To describe my lifelong fascination with flight and with creatures that fly I like to echo the words of John James Audubon who in 1839 wrote of himself as "...one who never can cease to admire and to study with zeal and the most heartfelt reverence, the wonderful productions of an Almighty Creator."
Thursday, May 28, 2009
Western Kingbird nest in Western Oregon
On May 27 I joined two birding friends to do a "Big Day" expedition within Marion County, a 17-hr. effort to see how many species we could find in one day. South of the town of Turner we found a pair of Western Kingbirds out in the open fields, and since this species is not easy to find in northwestern Oregon, it was a very satisfying find. But it became even more satisfying when one of my teammates saw one of the birds enter the narrow opening under an insulator on the top of a utility pole, suggesting the even less likely possibility that they were nesting there. The photo of the tell-tale tail confirms the fact that it does occasionally happen here. (We identified at least 110 species for the day, but a few other brief sightings or "hearings" had to be left as unidentified.)
Today I happened to be in Pacific City, Oregon, and noticed a small flock of Red Crossbills working on the cones in some young Lodgepole Pine trees growing just a few hundred yards from the beach. Of the eight different forms of Red Crossbill identified in North America, I assume that this one is of the Type 3 group, also designated by some experts as the Sitka Crossbill. It is found mainly between the Cascade Mts. and the coast. Since this one is so yellow, rather than red, it must be a female or perhaps a young male.
Another few days of vacation provided another chance to visit the wide open spaces of Lake County, Oregon. Summer Lake National Wildlife Refuge never disappoints. I actually started the day (May 14) at the coast, and ended it by crawling into my sleeping bag under the open, starry sky 15 hours and 300-plus miles later. Starting in a hazy drizzle at Oceanside meant that I missed many species at the coast, but still ended the day (with a calling Virginia Rail after dark) with 117 species. During the following two days, I added about 15 species more before returning home to western Oregon.
American Avocet on the nest (Remember to click on the photo for an enlarged view.)
My campsite at Summer Lake NWR American Bittern Yellow-headed Blackbird Killdeer nest Forster's TernSandhill Crane Dawn comes over Summer Lake Fences are a problem for Pronghorn Antelope in Oregon's High Desert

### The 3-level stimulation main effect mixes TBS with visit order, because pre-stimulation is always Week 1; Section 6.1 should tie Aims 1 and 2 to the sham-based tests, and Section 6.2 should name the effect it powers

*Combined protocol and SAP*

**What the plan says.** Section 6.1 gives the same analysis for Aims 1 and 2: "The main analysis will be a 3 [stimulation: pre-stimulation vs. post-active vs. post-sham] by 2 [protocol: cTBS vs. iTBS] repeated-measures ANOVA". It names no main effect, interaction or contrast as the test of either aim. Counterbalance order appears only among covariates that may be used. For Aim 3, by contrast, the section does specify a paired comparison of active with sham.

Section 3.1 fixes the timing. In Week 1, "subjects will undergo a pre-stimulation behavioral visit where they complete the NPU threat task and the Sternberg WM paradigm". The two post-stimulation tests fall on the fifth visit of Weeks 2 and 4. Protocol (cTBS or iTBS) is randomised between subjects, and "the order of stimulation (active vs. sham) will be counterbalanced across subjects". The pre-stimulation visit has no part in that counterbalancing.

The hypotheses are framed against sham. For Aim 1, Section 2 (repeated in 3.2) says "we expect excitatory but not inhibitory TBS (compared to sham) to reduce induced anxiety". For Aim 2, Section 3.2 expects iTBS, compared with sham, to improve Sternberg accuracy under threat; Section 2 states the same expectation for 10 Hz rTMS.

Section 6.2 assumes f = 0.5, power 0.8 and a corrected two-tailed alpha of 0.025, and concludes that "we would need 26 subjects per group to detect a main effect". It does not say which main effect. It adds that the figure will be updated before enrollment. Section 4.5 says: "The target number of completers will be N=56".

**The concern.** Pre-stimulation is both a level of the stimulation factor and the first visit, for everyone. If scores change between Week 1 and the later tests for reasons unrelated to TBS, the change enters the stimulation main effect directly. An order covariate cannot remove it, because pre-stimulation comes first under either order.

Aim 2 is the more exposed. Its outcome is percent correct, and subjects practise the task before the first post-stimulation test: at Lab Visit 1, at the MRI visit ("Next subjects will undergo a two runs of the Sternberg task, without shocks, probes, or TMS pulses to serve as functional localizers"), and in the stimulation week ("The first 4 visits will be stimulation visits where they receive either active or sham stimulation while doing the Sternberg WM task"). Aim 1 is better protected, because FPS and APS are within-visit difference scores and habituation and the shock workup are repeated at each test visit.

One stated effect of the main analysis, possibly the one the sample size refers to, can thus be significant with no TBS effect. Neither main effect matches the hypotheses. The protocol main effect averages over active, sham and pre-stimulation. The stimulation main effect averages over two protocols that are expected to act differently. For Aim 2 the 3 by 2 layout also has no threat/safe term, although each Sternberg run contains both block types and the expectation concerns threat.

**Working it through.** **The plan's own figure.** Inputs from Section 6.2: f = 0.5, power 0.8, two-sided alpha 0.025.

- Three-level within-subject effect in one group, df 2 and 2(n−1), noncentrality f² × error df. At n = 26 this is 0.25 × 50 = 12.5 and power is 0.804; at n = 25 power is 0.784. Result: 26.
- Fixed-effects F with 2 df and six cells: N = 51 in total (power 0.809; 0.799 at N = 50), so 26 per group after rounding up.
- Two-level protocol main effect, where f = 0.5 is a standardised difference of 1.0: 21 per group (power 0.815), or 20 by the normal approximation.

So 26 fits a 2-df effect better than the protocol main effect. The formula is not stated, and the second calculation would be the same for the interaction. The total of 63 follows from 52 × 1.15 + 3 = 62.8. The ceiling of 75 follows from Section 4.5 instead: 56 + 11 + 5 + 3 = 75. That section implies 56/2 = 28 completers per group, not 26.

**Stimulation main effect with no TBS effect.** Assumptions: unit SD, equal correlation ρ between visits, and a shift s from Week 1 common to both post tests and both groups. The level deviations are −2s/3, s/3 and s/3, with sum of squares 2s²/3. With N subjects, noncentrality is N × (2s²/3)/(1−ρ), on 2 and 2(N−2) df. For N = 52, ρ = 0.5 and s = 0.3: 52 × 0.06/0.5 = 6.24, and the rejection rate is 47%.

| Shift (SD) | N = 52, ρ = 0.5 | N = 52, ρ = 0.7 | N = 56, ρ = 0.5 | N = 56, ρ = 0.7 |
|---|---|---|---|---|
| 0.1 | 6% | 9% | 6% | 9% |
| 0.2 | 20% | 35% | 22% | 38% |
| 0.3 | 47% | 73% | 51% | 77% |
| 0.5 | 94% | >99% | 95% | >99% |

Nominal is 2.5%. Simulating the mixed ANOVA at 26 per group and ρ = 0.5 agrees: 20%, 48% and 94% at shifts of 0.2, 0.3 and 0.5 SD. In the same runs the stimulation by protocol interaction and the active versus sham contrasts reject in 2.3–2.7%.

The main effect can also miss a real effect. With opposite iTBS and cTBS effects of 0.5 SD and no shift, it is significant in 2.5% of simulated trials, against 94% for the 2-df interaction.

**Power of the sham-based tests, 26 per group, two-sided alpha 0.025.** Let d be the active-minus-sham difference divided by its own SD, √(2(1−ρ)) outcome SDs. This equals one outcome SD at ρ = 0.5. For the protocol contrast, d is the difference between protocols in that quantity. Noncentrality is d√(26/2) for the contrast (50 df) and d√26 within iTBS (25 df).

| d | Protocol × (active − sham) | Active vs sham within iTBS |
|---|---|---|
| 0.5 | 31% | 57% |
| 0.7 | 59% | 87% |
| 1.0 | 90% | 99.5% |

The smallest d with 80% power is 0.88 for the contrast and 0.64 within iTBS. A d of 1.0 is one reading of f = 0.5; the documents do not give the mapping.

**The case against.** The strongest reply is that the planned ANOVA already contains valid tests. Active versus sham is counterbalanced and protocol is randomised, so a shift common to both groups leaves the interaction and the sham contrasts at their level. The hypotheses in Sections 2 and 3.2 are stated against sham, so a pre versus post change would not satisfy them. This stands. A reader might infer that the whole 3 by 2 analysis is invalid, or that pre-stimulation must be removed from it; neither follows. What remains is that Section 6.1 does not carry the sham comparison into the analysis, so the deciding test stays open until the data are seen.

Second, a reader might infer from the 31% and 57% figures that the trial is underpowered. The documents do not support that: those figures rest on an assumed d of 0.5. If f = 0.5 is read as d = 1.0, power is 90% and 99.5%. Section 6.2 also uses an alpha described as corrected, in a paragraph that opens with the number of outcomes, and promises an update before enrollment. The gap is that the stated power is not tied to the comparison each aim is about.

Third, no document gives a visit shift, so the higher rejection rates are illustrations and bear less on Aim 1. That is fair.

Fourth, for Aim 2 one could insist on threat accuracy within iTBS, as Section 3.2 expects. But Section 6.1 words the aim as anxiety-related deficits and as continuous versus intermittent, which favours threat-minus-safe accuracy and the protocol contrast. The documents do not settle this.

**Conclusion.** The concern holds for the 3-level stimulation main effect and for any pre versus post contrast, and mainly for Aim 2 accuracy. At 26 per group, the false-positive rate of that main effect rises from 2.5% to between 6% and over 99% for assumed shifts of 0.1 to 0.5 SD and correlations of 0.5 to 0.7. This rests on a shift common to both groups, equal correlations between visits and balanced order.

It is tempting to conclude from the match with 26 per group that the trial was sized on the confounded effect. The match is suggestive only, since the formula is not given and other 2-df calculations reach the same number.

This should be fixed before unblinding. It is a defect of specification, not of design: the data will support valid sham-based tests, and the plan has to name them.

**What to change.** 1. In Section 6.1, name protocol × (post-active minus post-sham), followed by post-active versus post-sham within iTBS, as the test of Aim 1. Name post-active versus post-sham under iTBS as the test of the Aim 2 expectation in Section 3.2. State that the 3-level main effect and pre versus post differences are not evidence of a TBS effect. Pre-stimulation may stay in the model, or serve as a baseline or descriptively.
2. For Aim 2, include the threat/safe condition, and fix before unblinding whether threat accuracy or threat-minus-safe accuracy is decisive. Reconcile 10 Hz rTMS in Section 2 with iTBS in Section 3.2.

The spring North American Migration Count (NAMC) was conducted today nationwide, and I was a member of the team here in my home county (Yamhill) counting all the species of birds and numbers of individuals we could find. One of the 74 species I found was a Rufous Hummingbird that was very nervous about me being so close to her nest. As soon as I moved away, she settled down again on the two pure white eggs in the nest cup that measured not much more than 1 inch in diameter. As is typical, she had decorated/disguised the outside by attaching pieces of lichen all around.
In early afternoon, near the Willamette River, this Golden-crowned Sparrow seemed about as interested in me as I was in him. It's always a little surprising to find Golden-crowns here this late in the season since he is still perhaps several hundred miles south of where he will be nesting in a few weeks. In late afternoon along a dirt road through open, flat fields, I found several Horned Larks. I'm not sure if they are the threatened "Streaked" subspecies, which is found here in the Willamette Valley. They did not appear to be very "streaked."
Today I found the nest of a pair of Dark-eyed Juncos on the campus of Linfield College in McMinnville. The nest was on the ground, but hidden from view by the low vegetation seen in the photo below. The chicks appear to be within a day or two of fledging. The adults were busy bring food to them, and by clicking on the photo above to enlarge it, a bug expert might almost be able to identify the specific menu item with the long antennae.
The offshore rocks along the Oregon Coast are almost all included in the National Wildlife Refuge system. Along with the many capes and cliffs of the coastline, they are excellent places for observing tens of thousands of birds, and not only seabirds, during the nesting and migration seasons. Yesterday, in addition to the Common Murres, Pigeon Guillemots, Western Gulls and Pelagic Cormorants that are returning to the rocks to lay their eggs, I watched Scoters and Loons passing by, Brown Pelicans relaxing here in the north after completing their nesting in Mexico, and several Bald Eagles looking for easy prey in the shallow waters of Tillamook Bay. A Peregrine Falcon was keeping eggs warm on a protected ledge 200 ft. above the crashing surf. For a birder on the loose, it doesn't get much better than that!
With an unexpected day of vacation to "spend" today, I headed for the coast. It had been months since I'd had a chance to do this. It was a beautiful day -- I don't know what happened to the 60% rain that was in the forecast.
Harlequin Ducks at Barview Jetty
Greater Yellowlegs fishing, and a Belted Kingfisher thinking about it.